Runners Left on Base

Often, if you follow the baseball team on twitter, you will see a tweet like this:

followed shorty with a tweet like this:

During the slump, many people *(cough cough BBB)* blamed this inability to score base runners as the main problem for the under-performance of the team. There was a lot of anecdotal evidence thrown around, but what do the numbers say? How bad has Tech been this year at scoring runners?

Just to clarify a bit, a runner left on base is a player that gets on base via hit or walk that never gets called out but also doesn’t score. So if Player A singles with two outs, but the next batter strikes out, Player A is a runner left on base. But if Player A singles with one out and nobody on base, but the next batter hits into a double play, Player A is not considered a man left on base because he was one of the two outs in the double play.


So before we look at more advanced stats, lets look at a basic one: runs. On the year, Tech has scored 262 runs, good for 28th in NCAA baseball. In C-USA, only Southern Miss and Florida Atlantic have scored more. It’s a definite improvement over finishing in 42nd place in college baseball last year. But has leaving runners on base held Tech back from what they could accomplish?


Unlike in the MLB, college baseball scorekeepers do not record the number of players left on base at the end of a half inning. So we need to calculate it ourselves. Luckily there is a formula: LOB% = (H+BB+HBP-R)/(H+BB+HBP-(1.4*HR)). Usually this stat is used to evaluate pitchers and their effectiveness, but we will use it to look at a team’s offensive production.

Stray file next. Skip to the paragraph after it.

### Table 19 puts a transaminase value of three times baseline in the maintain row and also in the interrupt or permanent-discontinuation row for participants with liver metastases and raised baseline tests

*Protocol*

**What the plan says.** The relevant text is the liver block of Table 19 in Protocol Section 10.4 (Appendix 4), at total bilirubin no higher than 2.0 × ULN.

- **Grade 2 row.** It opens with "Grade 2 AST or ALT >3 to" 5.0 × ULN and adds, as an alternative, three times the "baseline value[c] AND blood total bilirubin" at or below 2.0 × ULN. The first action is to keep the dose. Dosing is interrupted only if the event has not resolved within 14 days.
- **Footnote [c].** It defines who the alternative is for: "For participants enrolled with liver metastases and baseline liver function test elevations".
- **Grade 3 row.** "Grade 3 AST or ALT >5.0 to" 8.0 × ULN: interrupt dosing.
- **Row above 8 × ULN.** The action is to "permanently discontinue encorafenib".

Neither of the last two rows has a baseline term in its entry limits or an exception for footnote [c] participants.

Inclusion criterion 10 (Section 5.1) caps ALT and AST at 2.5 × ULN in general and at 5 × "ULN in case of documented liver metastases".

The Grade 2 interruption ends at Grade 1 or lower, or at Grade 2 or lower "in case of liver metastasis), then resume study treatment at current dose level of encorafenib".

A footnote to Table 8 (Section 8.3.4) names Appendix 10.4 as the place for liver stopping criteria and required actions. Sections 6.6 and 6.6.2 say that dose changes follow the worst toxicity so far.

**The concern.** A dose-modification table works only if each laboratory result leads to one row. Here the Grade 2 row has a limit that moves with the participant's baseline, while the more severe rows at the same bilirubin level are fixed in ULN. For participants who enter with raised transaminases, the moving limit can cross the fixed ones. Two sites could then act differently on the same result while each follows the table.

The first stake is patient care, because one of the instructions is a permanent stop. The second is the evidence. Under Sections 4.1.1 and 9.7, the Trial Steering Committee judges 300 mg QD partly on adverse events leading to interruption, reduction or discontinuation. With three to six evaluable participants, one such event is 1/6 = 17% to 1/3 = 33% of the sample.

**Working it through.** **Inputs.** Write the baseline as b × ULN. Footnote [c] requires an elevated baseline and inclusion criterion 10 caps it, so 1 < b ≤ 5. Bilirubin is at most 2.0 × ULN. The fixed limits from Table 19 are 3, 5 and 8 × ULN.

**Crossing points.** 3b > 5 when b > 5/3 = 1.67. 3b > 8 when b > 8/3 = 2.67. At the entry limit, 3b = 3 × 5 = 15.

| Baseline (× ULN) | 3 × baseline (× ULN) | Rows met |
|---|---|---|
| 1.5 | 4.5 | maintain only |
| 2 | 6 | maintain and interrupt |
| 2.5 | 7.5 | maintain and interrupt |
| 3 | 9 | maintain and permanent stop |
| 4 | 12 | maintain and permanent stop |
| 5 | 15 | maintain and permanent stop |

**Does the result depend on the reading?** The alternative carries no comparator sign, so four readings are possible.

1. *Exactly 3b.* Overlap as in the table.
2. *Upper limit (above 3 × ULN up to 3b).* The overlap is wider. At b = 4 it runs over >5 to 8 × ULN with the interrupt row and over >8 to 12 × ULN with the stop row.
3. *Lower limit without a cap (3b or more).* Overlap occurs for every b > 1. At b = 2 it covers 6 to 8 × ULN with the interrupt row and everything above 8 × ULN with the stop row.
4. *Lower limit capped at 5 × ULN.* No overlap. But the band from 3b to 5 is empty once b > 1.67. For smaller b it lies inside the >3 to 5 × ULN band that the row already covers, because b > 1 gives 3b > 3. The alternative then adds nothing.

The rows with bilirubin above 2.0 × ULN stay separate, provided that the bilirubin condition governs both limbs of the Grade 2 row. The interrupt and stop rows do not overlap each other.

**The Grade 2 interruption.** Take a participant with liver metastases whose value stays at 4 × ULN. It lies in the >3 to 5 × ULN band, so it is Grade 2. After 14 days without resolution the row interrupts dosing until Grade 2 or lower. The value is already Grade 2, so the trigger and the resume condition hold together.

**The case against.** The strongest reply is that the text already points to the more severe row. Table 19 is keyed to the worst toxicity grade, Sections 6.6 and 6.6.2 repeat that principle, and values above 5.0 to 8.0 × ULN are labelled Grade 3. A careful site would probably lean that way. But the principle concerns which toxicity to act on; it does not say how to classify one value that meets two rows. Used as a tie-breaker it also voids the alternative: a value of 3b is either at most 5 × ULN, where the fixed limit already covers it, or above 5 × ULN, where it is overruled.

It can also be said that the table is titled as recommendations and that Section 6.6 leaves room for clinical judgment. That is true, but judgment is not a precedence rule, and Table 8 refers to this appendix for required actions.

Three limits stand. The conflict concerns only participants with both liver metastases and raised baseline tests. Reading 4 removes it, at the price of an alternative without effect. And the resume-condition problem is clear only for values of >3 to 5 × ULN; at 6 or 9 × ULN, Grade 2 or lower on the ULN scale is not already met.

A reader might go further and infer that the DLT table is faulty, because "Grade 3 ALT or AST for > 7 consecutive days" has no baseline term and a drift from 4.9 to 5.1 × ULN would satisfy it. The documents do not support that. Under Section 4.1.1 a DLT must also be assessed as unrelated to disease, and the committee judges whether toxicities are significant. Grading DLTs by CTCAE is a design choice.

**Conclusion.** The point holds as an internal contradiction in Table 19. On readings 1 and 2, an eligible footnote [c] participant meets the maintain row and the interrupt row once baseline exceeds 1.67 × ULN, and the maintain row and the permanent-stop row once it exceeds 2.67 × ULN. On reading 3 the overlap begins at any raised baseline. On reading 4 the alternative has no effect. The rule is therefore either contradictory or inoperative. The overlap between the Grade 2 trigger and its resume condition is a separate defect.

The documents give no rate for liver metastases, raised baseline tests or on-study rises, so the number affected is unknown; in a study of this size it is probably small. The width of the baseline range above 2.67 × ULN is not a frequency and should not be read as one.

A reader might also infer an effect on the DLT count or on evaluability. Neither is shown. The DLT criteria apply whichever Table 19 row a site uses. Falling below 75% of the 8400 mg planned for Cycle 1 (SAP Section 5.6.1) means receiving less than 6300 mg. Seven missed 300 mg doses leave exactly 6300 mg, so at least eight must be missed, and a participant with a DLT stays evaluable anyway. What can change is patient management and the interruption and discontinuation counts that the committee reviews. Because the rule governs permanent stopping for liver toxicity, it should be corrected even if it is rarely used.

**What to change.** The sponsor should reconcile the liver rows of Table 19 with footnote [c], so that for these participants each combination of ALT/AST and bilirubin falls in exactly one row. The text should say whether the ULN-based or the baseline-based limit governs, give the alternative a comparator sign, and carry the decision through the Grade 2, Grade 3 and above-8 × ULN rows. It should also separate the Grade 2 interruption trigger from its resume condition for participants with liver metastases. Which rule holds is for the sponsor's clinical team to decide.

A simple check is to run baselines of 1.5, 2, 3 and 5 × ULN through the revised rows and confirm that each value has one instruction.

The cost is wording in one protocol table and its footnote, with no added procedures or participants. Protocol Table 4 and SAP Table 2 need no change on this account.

Using that formula, Tech’s LOB% is 62.39%. So, about 62% of the time, when a batter gets on base, they do not score. So conversely, if a runner gets on, they will score 38% of the time. But is that good? How does that stack up against the competition?

Against C-USA


So this is the 1-LOB% for each member of C-USA. This is 100% minus the percentage of base runners left on base, so it is the percentage of base runners that score. So high numbers are good.

With the exception of WKU and Rice, these numbers are very close. Tech is currently 5th in C-USA, behind ODU, Southern Miss, Charlotte, and Middle Tennessee. All four of which are decent or better programs. Tech and FAU are almost identical, and FAU is arguably the second best team in C-USA this year.

But let’s provide some context. Here is a comparison of 1-LOB% to RPI:


It got a little tight in the top right, so here is a zoom in on that section of the graph. WKU really throws off the scale of the chart.


As you can see, it’s not a 1:1 ratio, but the better you are at scoring base runners, the better you do on the year. Or at least until a point. Being only C-USA schools, its a small sample, but teams with over 37% (the zoomed in graph) are a mixed bag of success. Middle Tennessee has a higher 1-LOB%, but a much lower RPI. Southern Miss is the highest ranked team in C-USA, but ODU has a much higher 1-LOB%.

RPI factors in the whole team, however. So bad pitching will drive a team’s RPI down, even if it has a competent offense. So let’s just compare 1-LOB% to runs scored:


Here we see a closer correlation of data (exponential R² value of .7248 rather than .5064 for the RPI graph). So it is safe to say a higher 1-LOB%  indicates a better offensive performance.


Tech’s LOB% matches that of a good baseball team. It could be higher, but it is not what is holding Tech back from being the team that it was when it finished last year. In fact, it is not the offense at all that is holding Tech back, it is the pitching. I’ll take a look at what’s happening with pitching next week.

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